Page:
Promising aging product and service ideas need viable business models behind them

Posted on May 09, 2011 by Michael Corley, consultant with The Patterson Foundation

Big. This is one way to describe the American Society on Aging conference in San Francisco last week. Between the number of sessions, the number of attendees, and the special programs, one could easily have gotten overwhelmed. So much opportunity to learn and so little time.

Here are some of my observations:

As a country, we are fortunate that there are so many people passionate about this topic.  (And we know it must be passion driving them because it can’t be the money!) This is good because the more brains involved, the better solutions we will have.

The challenge we have, and this was very apparent at the conference, is there are many great ideas, many similar ideas, and very limited financial resources to bring these ideas to fruition and carry them into long-term sustainability.

I didn’t observe much about developing viable and realistic business plans to understand if these products and services were marketable across an identified customer base and then financially viable.  Products and services are being developed because some type of grant (investment) was obtained – which is nice.  However, the reality is grants are typically finite and will come to an end at some point.  To remain viable, the product or service must have a plan for growth and financial means beyond the grant.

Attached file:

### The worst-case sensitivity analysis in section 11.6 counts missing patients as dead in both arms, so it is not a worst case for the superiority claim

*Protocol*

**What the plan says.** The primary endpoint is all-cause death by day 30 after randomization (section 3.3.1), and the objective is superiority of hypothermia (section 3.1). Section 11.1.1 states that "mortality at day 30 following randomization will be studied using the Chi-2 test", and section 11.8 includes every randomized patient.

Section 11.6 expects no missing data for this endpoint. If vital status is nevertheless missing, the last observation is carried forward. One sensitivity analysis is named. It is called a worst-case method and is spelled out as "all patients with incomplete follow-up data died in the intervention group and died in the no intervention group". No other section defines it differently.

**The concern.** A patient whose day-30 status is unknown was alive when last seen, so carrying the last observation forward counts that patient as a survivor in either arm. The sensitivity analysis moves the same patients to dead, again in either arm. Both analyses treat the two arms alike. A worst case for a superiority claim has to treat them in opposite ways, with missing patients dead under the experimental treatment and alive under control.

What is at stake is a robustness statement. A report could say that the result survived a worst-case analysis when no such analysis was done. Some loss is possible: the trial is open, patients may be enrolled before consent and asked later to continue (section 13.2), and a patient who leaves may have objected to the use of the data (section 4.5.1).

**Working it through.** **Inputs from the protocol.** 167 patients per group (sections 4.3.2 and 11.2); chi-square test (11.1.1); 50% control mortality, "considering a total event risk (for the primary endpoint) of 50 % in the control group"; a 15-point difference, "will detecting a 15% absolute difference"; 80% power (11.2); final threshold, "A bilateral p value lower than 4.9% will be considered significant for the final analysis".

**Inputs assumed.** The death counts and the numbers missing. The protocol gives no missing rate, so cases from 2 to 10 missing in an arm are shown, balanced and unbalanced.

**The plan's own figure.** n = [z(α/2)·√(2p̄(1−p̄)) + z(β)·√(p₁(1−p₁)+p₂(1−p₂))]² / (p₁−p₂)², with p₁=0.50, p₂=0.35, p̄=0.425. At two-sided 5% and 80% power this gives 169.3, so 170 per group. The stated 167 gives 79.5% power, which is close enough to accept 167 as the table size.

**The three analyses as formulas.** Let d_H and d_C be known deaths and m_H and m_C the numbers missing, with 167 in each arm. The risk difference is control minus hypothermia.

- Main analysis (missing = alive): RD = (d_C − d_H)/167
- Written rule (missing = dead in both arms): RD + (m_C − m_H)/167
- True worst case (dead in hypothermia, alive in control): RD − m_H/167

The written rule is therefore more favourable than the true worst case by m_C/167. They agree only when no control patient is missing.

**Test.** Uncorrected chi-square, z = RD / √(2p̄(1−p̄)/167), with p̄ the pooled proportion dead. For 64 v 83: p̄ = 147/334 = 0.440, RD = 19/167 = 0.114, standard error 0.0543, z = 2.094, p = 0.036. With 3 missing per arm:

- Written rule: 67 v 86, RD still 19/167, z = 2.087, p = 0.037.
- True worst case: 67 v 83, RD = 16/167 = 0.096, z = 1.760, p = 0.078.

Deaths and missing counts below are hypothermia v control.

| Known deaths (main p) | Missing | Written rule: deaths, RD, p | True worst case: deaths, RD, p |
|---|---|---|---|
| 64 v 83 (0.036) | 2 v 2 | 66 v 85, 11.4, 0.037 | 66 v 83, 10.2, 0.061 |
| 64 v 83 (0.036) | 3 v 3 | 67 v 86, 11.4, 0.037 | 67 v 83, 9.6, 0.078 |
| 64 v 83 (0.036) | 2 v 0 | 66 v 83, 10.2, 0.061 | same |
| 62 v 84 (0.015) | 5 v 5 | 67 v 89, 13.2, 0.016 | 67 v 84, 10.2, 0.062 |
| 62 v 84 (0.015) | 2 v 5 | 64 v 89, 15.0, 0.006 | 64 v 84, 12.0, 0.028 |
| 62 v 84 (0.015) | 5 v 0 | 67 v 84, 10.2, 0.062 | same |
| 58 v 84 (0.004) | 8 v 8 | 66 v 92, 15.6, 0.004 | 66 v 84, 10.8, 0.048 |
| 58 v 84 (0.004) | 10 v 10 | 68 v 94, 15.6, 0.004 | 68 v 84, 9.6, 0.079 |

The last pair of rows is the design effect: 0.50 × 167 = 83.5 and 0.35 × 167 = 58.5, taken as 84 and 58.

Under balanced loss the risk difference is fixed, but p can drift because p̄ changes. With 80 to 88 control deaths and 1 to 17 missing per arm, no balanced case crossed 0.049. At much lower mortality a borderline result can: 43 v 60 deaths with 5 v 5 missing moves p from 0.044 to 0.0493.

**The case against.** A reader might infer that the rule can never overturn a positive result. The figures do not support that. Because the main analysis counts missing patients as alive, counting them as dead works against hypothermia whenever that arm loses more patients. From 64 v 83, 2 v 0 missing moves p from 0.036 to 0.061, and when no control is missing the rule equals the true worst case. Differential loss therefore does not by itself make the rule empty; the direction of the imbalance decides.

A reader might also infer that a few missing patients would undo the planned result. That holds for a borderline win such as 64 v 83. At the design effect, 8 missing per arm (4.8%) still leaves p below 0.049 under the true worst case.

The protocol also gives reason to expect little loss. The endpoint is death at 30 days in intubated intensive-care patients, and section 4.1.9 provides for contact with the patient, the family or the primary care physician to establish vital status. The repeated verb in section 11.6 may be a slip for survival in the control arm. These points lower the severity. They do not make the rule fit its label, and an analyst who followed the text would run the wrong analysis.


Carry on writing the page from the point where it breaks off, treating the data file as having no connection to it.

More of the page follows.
This makes me raise the importance of collaboration and financial sustainability, two concepts near and dear to The Patterson Foundation.  Having many similar ideas presents an opportunity to leverage intellectual capital and resources to bring a better product, service or process to market.  Financial sustainability means building a business model in which funding for the product or service becomes a long-term strategy.  This can include grants, but it must also include other forms of generating revenue and expense consolidation.

Fortunately, many foundations are exploring how to help nonprofits leverage and scale good ideas. For example, The Center for Technology and Aging is identifying proven technology products and services and helping to scale them to a broader client base. The Patterson Foundation looks at products, services and opportunities through 4 lenses:  communication, technology, financial thrivability and learning.

The model is definitely changing, and the good news is that everyone at the ASA conference seems to recognize this. The challenge, as in any business situation, is how these organizations and industries respond to the changes and make necessary adjustments to continue to thrive. I can see this being very challenging to those who are just trying to stay afloat.

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